It’s not every day I get to watch a TV show that chronicles how a child is fed and then also shows how that translates to adult eating habits. But that show is here and if you haven’t heard about it it’s, This is Us. It follows a twin brother and sister and their adopted same-age brother. They are in their late thirties living their complicated lives and the episodes include extensive flashbacks to their childhood.
We learn a lot about what it takes to be healthy throughout a lifetime. But strangely when it comes to our brain we know very little. We have these complicated machines that are talking to us constantly. And they don’t always make life easy. They tell us we can’t do this, or that we don’t have time for that. That’s because the mind’s goal isn’t to make us happier or more peaceful. It only wants to keep us alive which is why it creates so much darn resistance.
This is Part 7 of my series on Puberty and GrowthIn this series, we’ve already talked about the incredible growth that happens during puberty. Now, we need to tap into something that goes along with this crazy growth: hunger. Adolescence spans the second decade of childhood (10-18) and the changes kids go through pose unique challenges in the area of eating. So after reviewing the research, I thought it was best to look at each point from the view of the child going through puberty.
Muck Rack makes it simple to find people, tweets, or articles that mention any name, keyword, company, hashtag etc. We've compiled this guide to help you make the most of your search.
Selecting a term
Start searching tweets, articles from media outlets, articles mentioned in tweets, journalists'
names, titles and bios with some suggested searches:
Companies or Topics (e.g. iPhone, Microsoft)
Phrases (e.g. "cloud computing") — use quotes to keep the terms together
Twitter handles (e.g. @username) — returns those who have mentioned or replied to
Names (e.g. "David Pogue")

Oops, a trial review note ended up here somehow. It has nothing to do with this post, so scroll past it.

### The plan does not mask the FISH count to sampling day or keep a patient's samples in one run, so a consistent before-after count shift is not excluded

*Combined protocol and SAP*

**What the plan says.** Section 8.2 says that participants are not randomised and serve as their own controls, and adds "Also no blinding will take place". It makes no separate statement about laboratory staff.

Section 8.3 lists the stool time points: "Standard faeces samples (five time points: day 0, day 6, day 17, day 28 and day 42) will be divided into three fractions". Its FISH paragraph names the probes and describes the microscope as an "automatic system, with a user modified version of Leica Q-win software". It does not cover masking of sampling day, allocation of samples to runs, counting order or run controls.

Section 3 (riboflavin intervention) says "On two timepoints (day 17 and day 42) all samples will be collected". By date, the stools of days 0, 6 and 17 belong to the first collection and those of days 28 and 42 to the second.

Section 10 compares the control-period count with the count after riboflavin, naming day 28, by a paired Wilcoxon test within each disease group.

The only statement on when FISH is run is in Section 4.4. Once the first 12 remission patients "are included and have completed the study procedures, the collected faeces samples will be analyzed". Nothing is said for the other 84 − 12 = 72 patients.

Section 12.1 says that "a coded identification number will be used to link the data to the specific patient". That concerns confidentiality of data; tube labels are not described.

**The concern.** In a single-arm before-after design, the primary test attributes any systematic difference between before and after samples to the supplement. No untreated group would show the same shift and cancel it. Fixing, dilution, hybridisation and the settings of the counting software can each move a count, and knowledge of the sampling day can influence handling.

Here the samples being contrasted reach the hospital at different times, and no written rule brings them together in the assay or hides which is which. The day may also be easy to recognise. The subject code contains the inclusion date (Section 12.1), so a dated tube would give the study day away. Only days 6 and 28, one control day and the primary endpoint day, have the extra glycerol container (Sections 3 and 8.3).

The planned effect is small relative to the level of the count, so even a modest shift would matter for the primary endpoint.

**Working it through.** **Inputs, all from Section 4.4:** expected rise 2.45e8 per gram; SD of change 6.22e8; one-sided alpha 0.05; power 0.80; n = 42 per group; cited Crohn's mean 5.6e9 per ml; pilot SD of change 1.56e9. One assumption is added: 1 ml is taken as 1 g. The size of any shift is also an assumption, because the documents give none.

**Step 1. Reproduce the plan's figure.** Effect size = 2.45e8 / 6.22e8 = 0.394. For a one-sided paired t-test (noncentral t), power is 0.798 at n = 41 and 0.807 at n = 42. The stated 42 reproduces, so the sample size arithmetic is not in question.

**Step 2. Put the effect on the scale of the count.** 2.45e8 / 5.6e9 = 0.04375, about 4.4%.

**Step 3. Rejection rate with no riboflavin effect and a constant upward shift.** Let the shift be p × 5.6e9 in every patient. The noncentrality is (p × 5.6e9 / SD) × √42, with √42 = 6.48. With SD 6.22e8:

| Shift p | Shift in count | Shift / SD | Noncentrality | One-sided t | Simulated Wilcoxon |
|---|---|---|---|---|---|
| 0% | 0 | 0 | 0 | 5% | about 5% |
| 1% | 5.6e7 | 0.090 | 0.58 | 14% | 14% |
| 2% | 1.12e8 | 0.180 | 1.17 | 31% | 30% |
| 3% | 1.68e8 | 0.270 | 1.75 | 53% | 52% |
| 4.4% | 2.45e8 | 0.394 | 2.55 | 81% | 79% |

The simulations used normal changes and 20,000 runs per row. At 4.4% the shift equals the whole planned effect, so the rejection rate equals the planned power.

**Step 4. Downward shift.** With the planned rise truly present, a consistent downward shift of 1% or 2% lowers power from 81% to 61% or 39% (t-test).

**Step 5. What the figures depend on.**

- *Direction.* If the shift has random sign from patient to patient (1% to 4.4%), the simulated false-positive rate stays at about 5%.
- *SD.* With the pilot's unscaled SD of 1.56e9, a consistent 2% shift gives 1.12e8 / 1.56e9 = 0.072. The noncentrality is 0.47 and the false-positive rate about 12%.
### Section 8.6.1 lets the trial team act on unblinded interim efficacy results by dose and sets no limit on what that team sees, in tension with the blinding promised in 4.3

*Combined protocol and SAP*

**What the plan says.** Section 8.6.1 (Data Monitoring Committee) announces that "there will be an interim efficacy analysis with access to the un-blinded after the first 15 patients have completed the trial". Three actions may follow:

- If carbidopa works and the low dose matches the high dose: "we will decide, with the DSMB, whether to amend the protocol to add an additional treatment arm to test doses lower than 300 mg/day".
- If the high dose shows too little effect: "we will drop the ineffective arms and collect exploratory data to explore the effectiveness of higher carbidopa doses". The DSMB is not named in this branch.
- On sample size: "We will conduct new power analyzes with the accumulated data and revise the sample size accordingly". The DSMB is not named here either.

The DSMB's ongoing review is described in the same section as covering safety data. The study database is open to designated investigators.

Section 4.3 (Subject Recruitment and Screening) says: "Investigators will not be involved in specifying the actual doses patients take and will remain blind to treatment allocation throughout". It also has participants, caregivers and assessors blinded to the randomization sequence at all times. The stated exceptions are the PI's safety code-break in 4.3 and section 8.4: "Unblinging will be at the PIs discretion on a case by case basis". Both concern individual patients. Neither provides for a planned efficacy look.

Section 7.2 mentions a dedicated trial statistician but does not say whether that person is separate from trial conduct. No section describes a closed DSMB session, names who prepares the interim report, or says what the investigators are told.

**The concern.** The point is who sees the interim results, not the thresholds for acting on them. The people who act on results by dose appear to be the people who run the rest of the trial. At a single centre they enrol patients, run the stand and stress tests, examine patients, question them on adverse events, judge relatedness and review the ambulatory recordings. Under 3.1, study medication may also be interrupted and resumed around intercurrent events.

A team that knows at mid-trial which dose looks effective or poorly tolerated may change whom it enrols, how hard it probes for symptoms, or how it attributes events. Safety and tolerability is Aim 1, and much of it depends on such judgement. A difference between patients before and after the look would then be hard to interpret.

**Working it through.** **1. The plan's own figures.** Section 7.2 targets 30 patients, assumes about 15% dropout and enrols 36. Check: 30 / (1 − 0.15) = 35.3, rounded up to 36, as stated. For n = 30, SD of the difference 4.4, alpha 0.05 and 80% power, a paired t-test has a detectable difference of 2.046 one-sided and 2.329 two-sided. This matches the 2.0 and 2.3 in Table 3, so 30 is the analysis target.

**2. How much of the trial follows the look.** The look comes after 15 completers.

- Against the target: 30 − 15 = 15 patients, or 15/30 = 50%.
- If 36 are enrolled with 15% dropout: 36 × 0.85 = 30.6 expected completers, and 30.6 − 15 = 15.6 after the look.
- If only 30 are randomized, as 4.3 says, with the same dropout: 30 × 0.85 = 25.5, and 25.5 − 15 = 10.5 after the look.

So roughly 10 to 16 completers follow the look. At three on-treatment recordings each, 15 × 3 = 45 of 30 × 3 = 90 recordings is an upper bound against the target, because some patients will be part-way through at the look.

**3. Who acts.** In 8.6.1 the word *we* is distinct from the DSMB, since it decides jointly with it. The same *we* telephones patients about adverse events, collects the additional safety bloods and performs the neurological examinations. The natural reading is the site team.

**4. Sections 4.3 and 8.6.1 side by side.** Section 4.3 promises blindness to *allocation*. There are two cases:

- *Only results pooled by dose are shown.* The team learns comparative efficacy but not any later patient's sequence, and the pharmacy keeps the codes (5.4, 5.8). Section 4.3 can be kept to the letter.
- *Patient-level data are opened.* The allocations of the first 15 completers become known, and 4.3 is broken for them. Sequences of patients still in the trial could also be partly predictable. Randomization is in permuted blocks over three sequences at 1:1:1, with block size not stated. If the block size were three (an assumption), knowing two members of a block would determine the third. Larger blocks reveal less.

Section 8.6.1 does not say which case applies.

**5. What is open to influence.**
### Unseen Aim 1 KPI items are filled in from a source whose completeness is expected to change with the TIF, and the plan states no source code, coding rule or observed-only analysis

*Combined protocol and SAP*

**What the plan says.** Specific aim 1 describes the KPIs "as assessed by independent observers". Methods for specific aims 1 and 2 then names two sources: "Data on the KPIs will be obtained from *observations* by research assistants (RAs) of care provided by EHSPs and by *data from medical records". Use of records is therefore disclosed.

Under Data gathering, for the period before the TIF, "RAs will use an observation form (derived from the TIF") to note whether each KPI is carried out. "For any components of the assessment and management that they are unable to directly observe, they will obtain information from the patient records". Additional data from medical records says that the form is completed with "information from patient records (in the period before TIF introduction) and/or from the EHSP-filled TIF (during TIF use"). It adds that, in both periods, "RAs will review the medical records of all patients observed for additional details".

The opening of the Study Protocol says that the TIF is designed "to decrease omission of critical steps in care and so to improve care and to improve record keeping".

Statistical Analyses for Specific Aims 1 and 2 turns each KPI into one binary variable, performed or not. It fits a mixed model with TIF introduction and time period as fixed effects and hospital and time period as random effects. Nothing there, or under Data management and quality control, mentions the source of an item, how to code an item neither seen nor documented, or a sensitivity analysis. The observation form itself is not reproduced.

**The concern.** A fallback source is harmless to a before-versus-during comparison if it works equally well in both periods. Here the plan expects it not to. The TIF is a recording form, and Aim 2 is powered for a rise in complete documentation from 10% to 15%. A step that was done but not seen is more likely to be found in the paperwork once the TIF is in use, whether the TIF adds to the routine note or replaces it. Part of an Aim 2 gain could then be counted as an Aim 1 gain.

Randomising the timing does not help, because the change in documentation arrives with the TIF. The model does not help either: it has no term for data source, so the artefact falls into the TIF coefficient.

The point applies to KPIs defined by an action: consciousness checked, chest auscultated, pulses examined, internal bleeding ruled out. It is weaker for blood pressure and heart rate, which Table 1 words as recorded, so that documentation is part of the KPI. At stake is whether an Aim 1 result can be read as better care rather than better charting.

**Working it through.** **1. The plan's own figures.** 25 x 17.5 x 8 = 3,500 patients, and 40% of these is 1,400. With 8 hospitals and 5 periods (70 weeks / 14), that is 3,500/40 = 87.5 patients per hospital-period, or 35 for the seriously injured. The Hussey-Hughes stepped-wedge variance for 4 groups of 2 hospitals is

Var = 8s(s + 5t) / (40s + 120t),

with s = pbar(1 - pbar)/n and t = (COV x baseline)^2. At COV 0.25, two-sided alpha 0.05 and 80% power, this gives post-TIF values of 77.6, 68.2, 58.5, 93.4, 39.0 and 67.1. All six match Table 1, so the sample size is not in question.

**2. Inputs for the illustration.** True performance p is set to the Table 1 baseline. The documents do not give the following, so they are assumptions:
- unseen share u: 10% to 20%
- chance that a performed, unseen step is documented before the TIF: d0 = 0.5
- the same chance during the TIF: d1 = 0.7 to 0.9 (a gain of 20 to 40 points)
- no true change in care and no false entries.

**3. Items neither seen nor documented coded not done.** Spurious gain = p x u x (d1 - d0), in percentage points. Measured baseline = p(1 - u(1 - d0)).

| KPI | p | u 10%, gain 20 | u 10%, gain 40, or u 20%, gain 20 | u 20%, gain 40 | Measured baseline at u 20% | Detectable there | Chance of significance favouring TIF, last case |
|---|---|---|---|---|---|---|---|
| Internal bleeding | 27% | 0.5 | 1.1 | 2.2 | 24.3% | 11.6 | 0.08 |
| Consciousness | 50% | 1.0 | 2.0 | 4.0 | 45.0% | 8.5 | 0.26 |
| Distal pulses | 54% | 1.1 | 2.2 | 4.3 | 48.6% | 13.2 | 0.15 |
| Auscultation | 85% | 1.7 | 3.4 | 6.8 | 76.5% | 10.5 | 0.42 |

Hashtags (e.g. #sxsw, #london2012)
Bio details (e.g. vegan, Olympics, father)
Muck Rack's Advanced Search allows for many boolean operators.
Find results that mention multiple specified terms, use AND or
+. For example, ensure each result contains both Elon Musk and Mark Zuckerberg by
searching Musk AND Zuckerberg or Musk + Zuckerberg.
Use the operators OR or , to broaden your search when you'd like either of
multiple terms to appear in results. (This is the default behavior of our search when no operators
are used). For example, results will contain either cake or cookie by searching cake OR cookie or cake,cookie
Use NOT or - to subtract results from your search. For
example, searching Disney will yield results about the Walt Disney Company as well as Walt Disney
World Resort. To exclude mentions of Disney World, search for Disney -World or Disney
When using one of these operators with a phrase, enclose it in quotation marks. For example, you can
find results about smartphones excluding Apple's iPhone 4S by searching smartphone -"iPhone
Exact case matching or punctuation
If you're searching for a brand name or keyword that relies on specific punctuation marks or capitalization, you can
find results that match your exact query by adding matchcase: before the keyword you're searching for, like matchcase:E*TRADE .
Use parentheses to separate multiple
boolean phrases. For example, to find journalists talking about having fun in Disney World or
Disneyland, search for ("disney world" OR disneyland) AND fun.
An asterisk can be used to search for any variation of a root word truncated by the asterisk. For example, searching for admin* will return results for administrator, administration, administer, administered, etc.
A near operator is an AND operator where you can control the distance between the words. You can vary the distance the near operation uses by adding a forward slash and number (between 0-99) such as strawberries NEAR/10 "whipped cream", which means the strawberries must exist within 10 words of "whipped cream".